Our senses can be divided into three different categories: contact
senses, distance senses, and internal senses. Contact senses include
taste, our sense of pressure, and our sense of heat and cold. Distance
senses include vision, hearing, and smell. Internal senses include
our sense of balance and muscle stretch. Collectively these senses
allow us to generate an internal description of the world.
Many life forms have no distance senses, relying on contact and
internal senses. Plants, for example, cannot see, hear, or smell,
though some plants can sense pressure and vibration. Even some simple
members of the animal kingdom, such as the amoeba, have no distance
senses, relying on physical contact for information about food and
predators. The psychological world of these creatures is limited and
Our distance senses provide a more comprehensive picture of the world
around us. We can detect predators, and escape or avoid them; we can
locate prey, and try to capture it; we can find resources like water,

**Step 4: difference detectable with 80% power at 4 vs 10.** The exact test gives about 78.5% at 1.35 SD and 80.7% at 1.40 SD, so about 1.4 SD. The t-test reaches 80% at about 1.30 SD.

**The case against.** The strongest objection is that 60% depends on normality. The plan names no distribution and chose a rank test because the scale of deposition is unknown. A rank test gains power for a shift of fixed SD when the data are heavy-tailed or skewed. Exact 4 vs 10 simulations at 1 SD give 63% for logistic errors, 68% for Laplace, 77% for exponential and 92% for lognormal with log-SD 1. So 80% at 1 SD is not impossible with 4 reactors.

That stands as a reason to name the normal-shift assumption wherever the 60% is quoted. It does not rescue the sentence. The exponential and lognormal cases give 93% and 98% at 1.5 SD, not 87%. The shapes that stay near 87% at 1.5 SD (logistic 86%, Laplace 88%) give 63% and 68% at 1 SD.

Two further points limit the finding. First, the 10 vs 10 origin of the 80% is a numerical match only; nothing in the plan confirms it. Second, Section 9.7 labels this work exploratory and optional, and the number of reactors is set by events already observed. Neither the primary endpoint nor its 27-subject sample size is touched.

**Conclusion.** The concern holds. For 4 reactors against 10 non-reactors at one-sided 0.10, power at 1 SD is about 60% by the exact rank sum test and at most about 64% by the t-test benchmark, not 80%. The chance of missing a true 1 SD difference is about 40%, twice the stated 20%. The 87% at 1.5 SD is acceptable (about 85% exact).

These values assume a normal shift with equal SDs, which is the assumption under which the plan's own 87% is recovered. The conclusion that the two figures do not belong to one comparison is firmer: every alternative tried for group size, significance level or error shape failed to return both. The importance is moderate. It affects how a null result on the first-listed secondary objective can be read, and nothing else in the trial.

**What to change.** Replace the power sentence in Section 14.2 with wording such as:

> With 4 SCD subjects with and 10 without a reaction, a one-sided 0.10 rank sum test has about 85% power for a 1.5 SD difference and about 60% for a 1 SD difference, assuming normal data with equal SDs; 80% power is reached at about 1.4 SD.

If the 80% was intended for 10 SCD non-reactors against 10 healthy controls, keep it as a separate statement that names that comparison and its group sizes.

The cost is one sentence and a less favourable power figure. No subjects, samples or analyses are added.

shelter, and tools, and take advantage of them, all by using our distance
Distance senses work in harmony to achieve these ends. We may hear
a babbling brook long before we can see it, but we realize that water
is nearby and know which direction to take. Once we get in the general
vicinity of the brook, we see it and walk confidently to the water's
edge for a welcome drink. We may smell a predator, but not know precisely
where it is lurking, then listen and watch for more signs of the stalker.
All this knowledge comes to us without direct physical contact, the
hallmark of distance senses.
Creatures that enjoy distance senses have a tremendous advantage
over those that cannot sense at a distance. If we had to rely on physical
contact to alert us to a predator, it would probably be too late!